This suggestion by Keith Kloor at the Discovery science blog rests on a particularly naive view of science held by naive people who haven't looked beyond their narrow faith in science:
In a perfect world, every conversation we have about childhood vaccines, GMOs, alternative medicine, and global warming would be based on a set of facts agreed on by a majority of scientists working in those spheres. But we don’t live in a perfect world, so many conversations on the aforementioned subjects are often driven by emotion, ideology and politics.This suggestion is based on a model of science that has never existed, will never exist and can never exist because scientists are just people who are part of a particular culture that informs how they understand the world, a world that includes science. For example, if this approach had been in place in the 1920s, a majority of scientists would have vouched for racism as the true state of reality, and it would have been vouched as an orthodoxy which only heretics would contradict.
This idea is nothing new. Thomas Kuhn in The Structure of Scientific Revolutions painstakingly documented the philosophical ideas of "paradigms' and how science normally works within the accepted paradigm that defines the normal presuppositions of science. There is also the dramatic "paradigm shifts" when scientists drop their old assumptions and pick up new ones. The reasons for a paradigm shift and for the selection of the new paradigm do not - despite what romantics and consumers of Hollywood entertainment may believe - is not a matter of logical proof by "Spock-like" emotionless Vulcans, but rather it is a matter of persuasion who have an emotional stake in the outcome. Kuhn writes:
In addition, what has already been said combines with the result of that survey to suggest that, when asked about persuasion rather than proof, the question of the nature of scientific argument has no single or uniform answer. Individual scientists embrace a new paradigm for all sorts of reasons and usually for several at once. Some of these reasons—for example, the sun worship that helped make Kepler a Copernican—lie outside the apparent sphere of science entirely.9 Others must depend upon idiosyncrasies of autobiography and personality. Even the nationality or the prior reputation of the innovator and his teachers can sometimes play a significant role.10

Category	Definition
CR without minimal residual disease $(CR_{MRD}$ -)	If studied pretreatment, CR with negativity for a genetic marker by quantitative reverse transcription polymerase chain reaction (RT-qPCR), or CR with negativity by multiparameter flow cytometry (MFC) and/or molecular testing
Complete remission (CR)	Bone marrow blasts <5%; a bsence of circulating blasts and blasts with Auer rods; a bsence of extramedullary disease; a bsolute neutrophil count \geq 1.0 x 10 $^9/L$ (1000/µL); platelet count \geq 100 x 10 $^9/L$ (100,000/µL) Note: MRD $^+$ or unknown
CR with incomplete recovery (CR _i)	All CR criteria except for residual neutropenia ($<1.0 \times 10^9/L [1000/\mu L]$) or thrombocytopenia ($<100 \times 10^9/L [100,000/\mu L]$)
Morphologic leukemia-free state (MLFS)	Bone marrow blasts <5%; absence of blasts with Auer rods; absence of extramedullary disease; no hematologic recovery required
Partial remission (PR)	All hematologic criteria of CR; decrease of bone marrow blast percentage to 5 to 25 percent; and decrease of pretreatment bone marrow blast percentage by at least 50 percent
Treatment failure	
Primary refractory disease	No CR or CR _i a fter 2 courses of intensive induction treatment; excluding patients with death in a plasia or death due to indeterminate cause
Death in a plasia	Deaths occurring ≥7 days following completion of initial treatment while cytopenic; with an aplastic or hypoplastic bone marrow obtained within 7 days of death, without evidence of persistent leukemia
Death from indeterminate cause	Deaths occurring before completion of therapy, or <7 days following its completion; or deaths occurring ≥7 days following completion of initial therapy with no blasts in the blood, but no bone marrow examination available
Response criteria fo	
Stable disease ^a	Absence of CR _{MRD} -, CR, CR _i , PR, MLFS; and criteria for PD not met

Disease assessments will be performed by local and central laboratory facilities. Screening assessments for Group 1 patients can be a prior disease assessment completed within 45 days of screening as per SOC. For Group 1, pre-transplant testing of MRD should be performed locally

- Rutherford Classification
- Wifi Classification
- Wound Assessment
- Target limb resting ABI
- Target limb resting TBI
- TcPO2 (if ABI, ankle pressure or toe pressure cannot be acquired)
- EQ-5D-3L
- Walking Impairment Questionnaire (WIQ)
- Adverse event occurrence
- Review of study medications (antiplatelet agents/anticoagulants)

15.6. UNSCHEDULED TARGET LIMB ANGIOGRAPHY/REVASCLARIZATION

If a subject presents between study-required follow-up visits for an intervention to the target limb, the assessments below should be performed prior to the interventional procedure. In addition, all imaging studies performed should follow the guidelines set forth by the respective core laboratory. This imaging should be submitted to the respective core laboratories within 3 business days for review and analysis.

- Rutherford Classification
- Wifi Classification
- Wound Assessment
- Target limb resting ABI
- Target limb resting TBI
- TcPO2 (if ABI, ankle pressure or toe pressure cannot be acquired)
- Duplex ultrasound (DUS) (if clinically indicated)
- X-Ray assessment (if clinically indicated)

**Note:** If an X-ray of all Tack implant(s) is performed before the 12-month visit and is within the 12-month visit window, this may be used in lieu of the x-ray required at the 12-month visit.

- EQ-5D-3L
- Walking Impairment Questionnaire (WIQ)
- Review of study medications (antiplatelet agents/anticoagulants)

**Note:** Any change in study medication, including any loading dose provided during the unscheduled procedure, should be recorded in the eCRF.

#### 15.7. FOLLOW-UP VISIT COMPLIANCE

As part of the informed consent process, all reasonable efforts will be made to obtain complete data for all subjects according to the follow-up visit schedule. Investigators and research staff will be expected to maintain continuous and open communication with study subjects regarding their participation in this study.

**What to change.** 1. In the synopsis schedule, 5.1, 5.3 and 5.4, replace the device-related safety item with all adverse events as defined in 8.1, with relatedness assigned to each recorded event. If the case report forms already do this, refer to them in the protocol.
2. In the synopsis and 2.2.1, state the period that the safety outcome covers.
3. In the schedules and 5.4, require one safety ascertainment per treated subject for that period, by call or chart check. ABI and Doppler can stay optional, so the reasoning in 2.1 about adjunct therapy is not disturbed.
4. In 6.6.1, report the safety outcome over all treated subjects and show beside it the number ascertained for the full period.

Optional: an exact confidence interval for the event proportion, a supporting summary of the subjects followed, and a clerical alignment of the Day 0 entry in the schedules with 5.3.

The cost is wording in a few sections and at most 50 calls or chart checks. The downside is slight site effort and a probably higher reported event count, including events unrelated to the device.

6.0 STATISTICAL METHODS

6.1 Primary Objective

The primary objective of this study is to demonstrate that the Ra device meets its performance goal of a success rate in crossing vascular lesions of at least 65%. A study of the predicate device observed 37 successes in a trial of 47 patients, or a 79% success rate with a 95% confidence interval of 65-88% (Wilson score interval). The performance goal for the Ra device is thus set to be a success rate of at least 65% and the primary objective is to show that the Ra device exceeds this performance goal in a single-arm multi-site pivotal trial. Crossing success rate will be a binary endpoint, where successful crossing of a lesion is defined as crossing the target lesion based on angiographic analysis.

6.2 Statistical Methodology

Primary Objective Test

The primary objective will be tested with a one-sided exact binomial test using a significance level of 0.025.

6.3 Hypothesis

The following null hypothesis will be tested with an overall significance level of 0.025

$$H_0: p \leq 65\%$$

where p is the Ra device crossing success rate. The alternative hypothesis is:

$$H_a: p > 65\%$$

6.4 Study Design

Kuhn, Thomas S. (2010-10-22). The Structure of Scientific Revolutions (Kindle Locations 2677-2682). University of Chicago Press - A. Kindle Edition.
The fact that our scientists are not Mr. Spock is a good thing. It means that we can't be coerced by scientific proofs into ideas and values that we find abhorrent. A few years ago, I was a co-author of a UCLA law review article entitled "Can Science be Inopportune: the Constitutional Validity of Race-IQ Research." The premise of the article was that the government could restrict science that could "prove" that certain racial groups were inferior in their intelligence as a matter of genetics. My section was on whether there was a "less restrictive alternative" and I relied heavily on Kuhn's insights to argue that the "less restrictive alternative" was "more research" in reliance on the idea that non-racist scientists in a non-racist culture would not be likely to find evidence to support a belief that was so antithetical to their core values (and if that wasn't a core value, a ban would not have much of an effect anyway.)
Ironically, this insight that belief cannot be compelled is also a theological insight. Vatican I affirmed two propositions on the relationship of reason and the belief in God. The first was that the existence of God could be proven as a matter of natural reason:
2.1 If anyone says that the one, true God, our creator and lord, cannot be known with certainty from the things that have been made, by the natural light of human reason: let him be anathema.
The second was to affirm that belief nonetheless remains a matter of free will:
3.5. If anyone says that the assent to Christian faith is not free, but is necessarily produced by arguments of human reason; or that the grace of God is necessary only for living faith which works by charity: let him be anathema.A court of science would therefore be a very bad idea in that it would be much more likely to enshrine contemporary prejudice and give it the imprimatur of an objectivity and consensus that does not exist. It also would not necessarily or even largely return a verdict on science.
In short, Kloort is offering a naive kind of "scientism" that more reading in philosophy might have prevented.